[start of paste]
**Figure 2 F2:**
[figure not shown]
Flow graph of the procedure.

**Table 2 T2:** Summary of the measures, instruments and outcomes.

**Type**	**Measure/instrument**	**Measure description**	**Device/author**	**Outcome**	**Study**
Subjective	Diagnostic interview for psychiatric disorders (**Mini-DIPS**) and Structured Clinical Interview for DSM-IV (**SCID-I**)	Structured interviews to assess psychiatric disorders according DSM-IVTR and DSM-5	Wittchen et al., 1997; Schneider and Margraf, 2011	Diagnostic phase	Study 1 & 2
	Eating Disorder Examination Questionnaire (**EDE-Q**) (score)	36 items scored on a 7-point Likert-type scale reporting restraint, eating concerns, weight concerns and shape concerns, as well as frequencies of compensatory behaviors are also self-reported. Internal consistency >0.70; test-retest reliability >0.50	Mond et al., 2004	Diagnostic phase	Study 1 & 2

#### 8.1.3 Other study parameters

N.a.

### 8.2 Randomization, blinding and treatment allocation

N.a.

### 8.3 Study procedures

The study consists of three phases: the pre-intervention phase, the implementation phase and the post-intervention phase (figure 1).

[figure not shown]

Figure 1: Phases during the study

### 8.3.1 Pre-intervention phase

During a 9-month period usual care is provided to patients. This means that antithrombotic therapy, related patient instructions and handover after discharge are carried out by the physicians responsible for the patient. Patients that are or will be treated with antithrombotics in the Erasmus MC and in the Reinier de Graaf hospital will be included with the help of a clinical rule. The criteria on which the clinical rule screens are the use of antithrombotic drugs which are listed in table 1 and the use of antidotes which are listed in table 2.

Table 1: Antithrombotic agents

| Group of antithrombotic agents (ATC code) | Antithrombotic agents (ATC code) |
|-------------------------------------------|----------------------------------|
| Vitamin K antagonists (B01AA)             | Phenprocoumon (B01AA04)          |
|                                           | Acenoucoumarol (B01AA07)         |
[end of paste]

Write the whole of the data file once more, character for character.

**Figure 2 F2:**
[figure not shown]
Flow graph of the procedure.

**Table 2 T2:** Summary of the measures, instruments and outcomes.

**Type**	**Measure/instrument**	**Measure description**	**Device/author**	**Outcome**	**Study**
Subjective	Diagnostic interview for psychiatric disorders (**Mini-DIPS**) and Structured Clinical Interview for DSM-IV (**SCID-I**)	Structured interviews to assess psychiatric disorders according DSM-IVTR and DSM-5	Wittchen et al., 1997; Schneider and Margraf, 2011	Diagnostic phase	Study 1 & 2
	Eating Disorder Examination Questionnaire (**EDE-Q**) (score)	36 items scored on a 7-point Likert-type scale reporting restraint, eating concerns, weight concerns and shape concerns, as well as frequencies of compensatory behaviors are also self-reported. Internal consistency >0.70; test-retest reliability >0.50	Mond et al., 2004	Diagnostic phase	Study 1 & 2

#### 8.1.3 Other study parameters

N.a.

### 8.2 Randomization, blinding and treatment allocation

N.a.

### 8.3 Study procedures

The study consists of three phases: the pre-intervention phase, the implementation phase and the post-intervention phase (figure 1).

[figure not shown]

Figure 1: Phases during the study

### 8.3.1 Pre-intervention phase

During a 9-month period usual care is provided to patients. This means that antithrombotic therapy, related patient instructions and handover after discharge are carried out by the physicians responsible for the patient. Patients that are or will be treated with antithrombotics in the Erasmus MC and in the Reinier de Graaf hospital will be included with the help of a clinical rule. The criteria on which the clinical rule screens are the use of antithrombotic drugs which are listed in table 1 and the use of antidotes which are listed in table 2.

Table 1: Antithrombotic agents

| Group of antithrombotic agents (ATC code) | Antithrombotic agents (ATC code) |
|-------------------------------------------|----------------------------------|
| Vitamin K antagonists (B01AA)             | Phenprocoumon (B01AA04)          |
|                                           | Acenoucoumarol (B01AA07)         |